How frequently and what methods one uses to backup seems to be a popular topic among computeroids. Special hardware and software is marketed to these groups to satiate every possible disaster aversion plan. As such, the less tech-inclined seem to think backing up is some mystical procedure that requires a lot of money and technical know-how. When really, all most people need to do is have two copies of everything! If you burned a copy of your resume to a CD, then congratulations, you just made a bona fide backup. File that sucker away and pat yourself on the back.
In the last 12 years, my data has changed. Some are still worthless files I could stand to lose. Some are synchronized with cloud services which have cropped up in recent years. Some are irreplaceable, like the gigabytes of photos I’ve shot in the past decade. Some are important documents, like invoices, tax forms and other “grown-up” annoyances that I increasingly find myself dealing with. But whatever the file, the thought of losing any of it is depressing and maybe even a little painful. High capacity hard drives, online services and even optical media are all so affordable that there’s very little excuse not to have – at minimum – two copies of all your data.
My primary machine for the past 7 years has been a first generation Mac Pro. It’s been a great machine and provides lots of flexibility with four bays for hard drives and two for optical drives. But even if I had an iMac or a laptop, my solutions would work just as well using external drives – perhaps even better since external drives are much easier to move around and replace.
I’ve always liked keeping everything I use contained on one primary drive – it makes backing up that much easier. Luckily disk technology has grown fast enough to keep pace with my growing needs (or perhaps my needs keep pace with technology? Hmmm).
I always have two backup drives in my tower – each the same size as the primary drive. The first backup drive uses the software SuperDuper! to quickly synchronize with the primary. This is done every other night automatically. The other drive is setup to use Apple’s Time Machine system. These two backup solutions cost me less than $30 to set up (not counting the cost of the hardware, but I think that’s a given – plus, you could skip the paid license for SuperDuper! if you don’t need all the paid features).
Both of these pieces of software provide different types of backup, which is important to me. Should something happen to an individual file or folder, I know I can count on Time Machine to have a version saved on my second backup drive. If something more catastrophic were to occur to the entire primary hard drive, I can then simply reboot using the SuperDuper backup and be no more than 48 hours out of date. It’s very reassuring.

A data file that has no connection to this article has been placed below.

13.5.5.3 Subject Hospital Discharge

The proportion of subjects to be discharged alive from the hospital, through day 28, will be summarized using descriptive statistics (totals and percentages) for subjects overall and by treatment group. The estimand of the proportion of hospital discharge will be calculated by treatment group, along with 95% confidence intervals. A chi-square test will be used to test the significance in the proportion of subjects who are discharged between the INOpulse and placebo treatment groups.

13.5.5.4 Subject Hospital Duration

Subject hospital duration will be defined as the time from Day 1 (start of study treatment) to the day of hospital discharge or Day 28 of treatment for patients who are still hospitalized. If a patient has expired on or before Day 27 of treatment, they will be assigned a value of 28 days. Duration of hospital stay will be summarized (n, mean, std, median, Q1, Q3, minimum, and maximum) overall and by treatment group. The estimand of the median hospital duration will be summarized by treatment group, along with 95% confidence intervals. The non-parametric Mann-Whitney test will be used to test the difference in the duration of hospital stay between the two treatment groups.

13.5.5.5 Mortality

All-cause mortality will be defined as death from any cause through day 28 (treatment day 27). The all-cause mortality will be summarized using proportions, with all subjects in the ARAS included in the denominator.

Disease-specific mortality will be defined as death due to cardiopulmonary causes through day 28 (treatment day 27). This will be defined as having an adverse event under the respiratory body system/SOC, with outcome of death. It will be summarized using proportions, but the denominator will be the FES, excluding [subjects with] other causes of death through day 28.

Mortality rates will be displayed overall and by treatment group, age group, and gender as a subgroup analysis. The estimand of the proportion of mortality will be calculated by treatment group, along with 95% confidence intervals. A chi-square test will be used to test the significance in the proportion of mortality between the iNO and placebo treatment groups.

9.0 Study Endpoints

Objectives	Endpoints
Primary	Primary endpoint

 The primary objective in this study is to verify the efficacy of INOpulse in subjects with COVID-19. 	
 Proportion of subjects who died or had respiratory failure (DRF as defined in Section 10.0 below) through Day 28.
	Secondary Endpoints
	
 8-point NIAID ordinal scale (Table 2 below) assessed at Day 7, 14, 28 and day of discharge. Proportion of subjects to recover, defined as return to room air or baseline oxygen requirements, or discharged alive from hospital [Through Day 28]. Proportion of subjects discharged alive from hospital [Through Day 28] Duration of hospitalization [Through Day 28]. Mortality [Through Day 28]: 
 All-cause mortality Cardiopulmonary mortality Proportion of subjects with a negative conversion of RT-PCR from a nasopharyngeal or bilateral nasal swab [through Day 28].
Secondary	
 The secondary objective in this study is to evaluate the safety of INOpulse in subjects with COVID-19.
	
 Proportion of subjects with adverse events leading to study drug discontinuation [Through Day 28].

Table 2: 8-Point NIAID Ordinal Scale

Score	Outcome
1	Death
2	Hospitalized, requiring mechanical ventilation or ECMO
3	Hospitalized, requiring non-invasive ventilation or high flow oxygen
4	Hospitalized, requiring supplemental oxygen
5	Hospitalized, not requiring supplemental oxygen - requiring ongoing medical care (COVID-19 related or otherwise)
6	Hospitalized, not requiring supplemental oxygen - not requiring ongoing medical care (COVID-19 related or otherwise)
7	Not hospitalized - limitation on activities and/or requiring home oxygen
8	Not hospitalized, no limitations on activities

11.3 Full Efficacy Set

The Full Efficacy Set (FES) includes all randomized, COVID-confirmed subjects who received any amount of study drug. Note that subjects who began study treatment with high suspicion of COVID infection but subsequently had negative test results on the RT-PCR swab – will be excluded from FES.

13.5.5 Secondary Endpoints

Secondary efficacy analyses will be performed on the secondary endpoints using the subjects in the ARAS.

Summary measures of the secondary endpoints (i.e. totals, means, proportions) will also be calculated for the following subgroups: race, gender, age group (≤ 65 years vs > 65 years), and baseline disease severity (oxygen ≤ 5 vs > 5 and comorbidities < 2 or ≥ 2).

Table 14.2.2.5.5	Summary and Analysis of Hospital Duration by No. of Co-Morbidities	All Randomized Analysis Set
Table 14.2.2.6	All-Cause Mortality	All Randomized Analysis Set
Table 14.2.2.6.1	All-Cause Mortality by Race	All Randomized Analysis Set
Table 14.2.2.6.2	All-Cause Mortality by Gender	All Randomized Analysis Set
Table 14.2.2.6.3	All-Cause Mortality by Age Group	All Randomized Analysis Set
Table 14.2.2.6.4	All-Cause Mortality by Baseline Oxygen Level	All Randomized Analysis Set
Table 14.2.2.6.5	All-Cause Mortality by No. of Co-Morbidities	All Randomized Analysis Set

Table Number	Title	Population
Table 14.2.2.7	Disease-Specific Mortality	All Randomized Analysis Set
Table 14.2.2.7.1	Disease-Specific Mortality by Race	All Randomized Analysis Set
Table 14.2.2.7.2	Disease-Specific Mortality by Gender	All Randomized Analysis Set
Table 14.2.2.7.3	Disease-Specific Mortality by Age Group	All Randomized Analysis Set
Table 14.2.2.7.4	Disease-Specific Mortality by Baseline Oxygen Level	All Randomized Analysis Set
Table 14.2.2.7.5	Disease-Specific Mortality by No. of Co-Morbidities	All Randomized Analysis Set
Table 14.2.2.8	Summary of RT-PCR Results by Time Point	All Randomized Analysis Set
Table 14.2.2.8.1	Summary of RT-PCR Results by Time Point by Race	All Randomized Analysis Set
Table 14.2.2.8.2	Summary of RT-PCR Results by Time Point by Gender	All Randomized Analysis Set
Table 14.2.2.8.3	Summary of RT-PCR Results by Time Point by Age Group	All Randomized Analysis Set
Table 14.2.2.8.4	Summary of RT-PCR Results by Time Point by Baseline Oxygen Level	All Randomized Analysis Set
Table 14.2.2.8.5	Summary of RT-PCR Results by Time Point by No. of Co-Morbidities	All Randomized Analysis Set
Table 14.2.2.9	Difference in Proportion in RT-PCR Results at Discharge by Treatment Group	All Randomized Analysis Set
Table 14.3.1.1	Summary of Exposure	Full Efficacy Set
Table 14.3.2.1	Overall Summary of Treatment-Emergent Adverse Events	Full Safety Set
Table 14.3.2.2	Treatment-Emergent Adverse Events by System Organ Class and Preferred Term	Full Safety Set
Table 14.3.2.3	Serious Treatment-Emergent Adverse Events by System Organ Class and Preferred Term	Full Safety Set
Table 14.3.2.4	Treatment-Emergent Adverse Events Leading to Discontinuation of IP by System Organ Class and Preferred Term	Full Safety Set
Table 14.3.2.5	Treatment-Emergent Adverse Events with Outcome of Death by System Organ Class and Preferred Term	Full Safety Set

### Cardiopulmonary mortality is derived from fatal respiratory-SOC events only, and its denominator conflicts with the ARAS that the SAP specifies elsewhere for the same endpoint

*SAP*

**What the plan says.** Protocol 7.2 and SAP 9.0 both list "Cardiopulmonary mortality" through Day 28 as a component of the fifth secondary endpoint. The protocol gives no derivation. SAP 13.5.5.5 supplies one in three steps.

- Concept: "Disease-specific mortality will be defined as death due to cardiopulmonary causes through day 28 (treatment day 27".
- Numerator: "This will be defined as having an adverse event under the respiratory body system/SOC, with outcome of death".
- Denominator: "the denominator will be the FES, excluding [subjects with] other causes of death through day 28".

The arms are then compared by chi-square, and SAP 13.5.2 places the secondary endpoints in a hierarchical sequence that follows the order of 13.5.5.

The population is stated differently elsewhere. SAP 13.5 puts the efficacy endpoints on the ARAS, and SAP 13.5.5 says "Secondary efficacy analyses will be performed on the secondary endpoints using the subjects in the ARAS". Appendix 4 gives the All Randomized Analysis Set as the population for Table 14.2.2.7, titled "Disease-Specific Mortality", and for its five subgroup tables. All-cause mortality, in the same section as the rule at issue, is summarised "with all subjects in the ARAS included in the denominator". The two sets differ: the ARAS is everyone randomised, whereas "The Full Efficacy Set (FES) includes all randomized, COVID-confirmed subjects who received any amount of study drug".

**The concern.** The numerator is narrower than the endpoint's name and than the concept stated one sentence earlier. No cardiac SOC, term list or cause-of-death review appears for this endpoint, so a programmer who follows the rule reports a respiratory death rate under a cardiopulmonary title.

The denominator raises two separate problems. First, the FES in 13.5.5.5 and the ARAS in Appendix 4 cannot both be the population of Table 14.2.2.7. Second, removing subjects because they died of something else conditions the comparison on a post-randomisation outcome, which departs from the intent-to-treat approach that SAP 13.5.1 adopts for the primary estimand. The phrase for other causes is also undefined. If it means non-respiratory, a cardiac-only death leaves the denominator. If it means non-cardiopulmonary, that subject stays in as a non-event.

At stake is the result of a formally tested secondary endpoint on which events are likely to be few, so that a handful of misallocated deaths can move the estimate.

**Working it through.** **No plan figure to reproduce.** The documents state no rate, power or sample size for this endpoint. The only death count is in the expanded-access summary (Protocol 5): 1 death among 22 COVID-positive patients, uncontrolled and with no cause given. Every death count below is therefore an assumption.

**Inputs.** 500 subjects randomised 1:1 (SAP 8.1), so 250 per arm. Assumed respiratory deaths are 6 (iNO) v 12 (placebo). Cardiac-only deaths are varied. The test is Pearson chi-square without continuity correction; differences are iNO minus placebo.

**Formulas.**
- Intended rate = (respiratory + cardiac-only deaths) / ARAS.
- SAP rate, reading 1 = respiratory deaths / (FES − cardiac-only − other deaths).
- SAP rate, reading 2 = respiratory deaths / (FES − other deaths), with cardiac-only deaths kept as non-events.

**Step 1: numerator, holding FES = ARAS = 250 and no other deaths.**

But what if something were to happen to my entire computer, like a fire? Well, offsite backup can protect against that, but it’s often tricky, slow, or expensive (usually some combination of two of those three). I attempted to use an Amazon S3 solution for a short time, and while I felt some cool geek cred associated with it, it was ultimately difficult to use and unnecessarily expensive. It’s reassuring to see so many online backup companies putting their hat in the ring, if only because it’ll encourage more people to protect their data. Unfortunately, the thought of sending upwards of 2TB of data over my poor cable modem is unappealing. If you have just a few documents and photos, then online backup is probably a great solution.
What I ended up doing was decidedly low-tech, but it provides me with good peace of mind. I waited for a good deal on external drives, picked up a few and filled them with all my data (again, using SuperDuper!). I then FedEx’d them to some friends and family who had agreed to store them for me. Does this sound paranoid? Insane? Perhaps. But in my mind I was able to protect my data for about $150 and a few beers next time I visit my friends and family. Should anything truly awful ever happen to my computer, I know my photos, my music, my movies and everything else I’ve spent over a decade acquiring is safe. It’s just my way of providing insurance for my digital possessions – much of which is irreplaceable.
The second half of the equation. Failure will happen.
Backup is often touted as something you’ll be glad you have if your hard drive fails. In reality it’s something you’ll be glad you have when your hard drive fails. So while having a backup of your data is nice, you always need to have your eye to the future of your hardware. For the rest of our lives, we’re now going to be playing a never ending game of staying in front of hardware failure. Backups are a good solution if you experience a problem and need to recover, but the best solution is to stay ahead of the failure. The moment I begin to notice my hard drives beginning to age (glitchy file copies, S.M.A.R.T. status failing, slow r/w times), I begin looking for good deals on a new drive.
Perhaps someday we’ll have flawless SSDs which have 0% failure over 90 year lifetimes, but we’re not there yet, not by a longshot. So for now, we’re always going to be in a race against data loss.